Wine Regions of France: A Wednesday in Champagne
*Note that this cover image is not my own but was provided by Squarespace.
Shortly after my visit to Bordeaux I hopped back on a train and headed to Reims, a major city in the Champagne region (and it’s pronounced Rance… this is always a tough one!). For reference, Reims is less than an hour by train from Paris. Any visit to Reims should include three major things: a visit to la Cathédrale Notre Dame de Reims, a visit to at least one champagne house, and an exploration of the Art Deco architecture. It makes a wonderful day trip (though more time is always a good thing in my opinion).
La Cathédrale Notre Dame de Reims
Built in the 1200s, la Cathédrale Notre Dame de Reims has experienced so much history. It is here that Clovis, King of the Francs, was baptized by Saint Remi (the city’s namesake), forging a strong alliance between the church and the monarchy. Over 900 years later Joan of Arc would join Charles VII at the cathedral where he was crowned king of France during the Hundred Years War. Be sure to enter through the doors on the far left so as not to miss the famous smiling angel!
Une coupe de champagne?
You simply can’t visit the Champagne region without enjoying a coupe or two (or more…). There are eight champagne houses located in Reims. You will likely recognize the names Veuve Cliquot and Taittinger as these are available for purchase in the United States. Note that you will only see the word champagne on a label if the grapes and wine are produced in the Champagne region of France. This is a strict rule!
My friends Emily, Autumn, and I chose to tour Taittinger. We got to go down in the caves which maintain a consistent temperature that is ideal for champagne production. We learned about the careful process of turning and tilting the bottles by hand in order to slowly move the dead yeast that results from fermentation towards the neck of the bottle for its eventual removal.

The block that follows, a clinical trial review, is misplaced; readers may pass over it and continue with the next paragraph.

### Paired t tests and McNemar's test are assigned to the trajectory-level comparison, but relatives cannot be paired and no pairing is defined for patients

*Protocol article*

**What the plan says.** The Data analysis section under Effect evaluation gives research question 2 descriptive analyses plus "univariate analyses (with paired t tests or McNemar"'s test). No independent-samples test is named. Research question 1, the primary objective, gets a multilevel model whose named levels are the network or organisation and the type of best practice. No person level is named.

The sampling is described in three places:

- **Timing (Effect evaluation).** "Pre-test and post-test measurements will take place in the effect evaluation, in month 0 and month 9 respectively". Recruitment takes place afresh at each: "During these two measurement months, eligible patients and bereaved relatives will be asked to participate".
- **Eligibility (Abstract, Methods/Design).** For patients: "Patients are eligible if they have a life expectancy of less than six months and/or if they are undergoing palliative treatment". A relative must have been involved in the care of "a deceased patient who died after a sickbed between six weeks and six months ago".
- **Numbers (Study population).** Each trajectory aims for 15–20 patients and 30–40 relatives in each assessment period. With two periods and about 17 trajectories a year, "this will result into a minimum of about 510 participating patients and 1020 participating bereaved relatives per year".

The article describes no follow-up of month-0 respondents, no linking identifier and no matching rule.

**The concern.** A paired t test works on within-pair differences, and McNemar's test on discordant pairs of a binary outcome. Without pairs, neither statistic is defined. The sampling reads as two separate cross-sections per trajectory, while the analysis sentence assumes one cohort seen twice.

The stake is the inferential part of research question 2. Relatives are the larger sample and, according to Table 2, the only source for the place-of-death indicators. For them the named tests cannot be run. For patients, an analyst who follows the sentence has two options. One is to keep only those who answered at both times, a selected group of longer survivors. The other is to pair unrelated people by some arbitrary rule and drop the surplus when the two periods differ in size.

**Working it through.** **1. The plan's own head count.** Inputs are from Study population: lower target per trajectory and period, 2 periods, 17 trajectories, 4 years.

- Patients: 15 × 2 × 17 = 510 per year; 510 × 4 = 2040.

My friend Autumn is a bit of a genius and had the idea that we all book a different tasting to maximize our tasting experience. We each enjoyed a glass of the classic brut réserve and then shared our prélude, prestige rosé, and millésimé. The millésimé is special because it marks a great year for champagne production. In these bottles, both the pinot noir and chardonnay grapes come from the same year, where as other bottles may blend grapes from different years. Impressed by your tasting? Take home a traditional bottle or if you’re really feeling adventurous, grab le nabuchodonosor, one giant bottle that contains the equivalent of 20 traditional bottles of champagne!
Art Deco Architecture
As mentioned above Reims was largely destroyed during WWI. In fact, of all of the larger cities in France Reims suffered the most damage. As a result, the city’s reconstruction was a top priority. The Art Deco architecture you find in Reims reflects this 1920s rebuilding period.
With all of this site seeing you’re sure to build up an appetite and I cannot recommend Chez Jérôme more highly. Once again my foodie friend Emily was the one to discover this gem. When we walked in, Jérôme wasn’t sure if he had space but nonetheless welcomed us inside and out of the rain & cold with a warm “Bienvenue chez moi!”. He graciously made space and we enjoyed a delicious meal cooked in house by Jérôme himself with ingredients purchased fresh at that morning’s market. C’était magnifique! It was magnificent!
My final stop in Reims was to Maison Fossier, one of the last bakeries making the biscuit rose which is famous in Champagne. These pink cookies originated in Reims where a baker wanted to mask the traces of brown left from the vanilla by adding some pink coloring. And the word biscuit? It means cooked twice, resulting in these cookies’ dry, crunchy texture.
Warm wishes from me to you, and may you soon enjoy a bubbly glass of French champagne!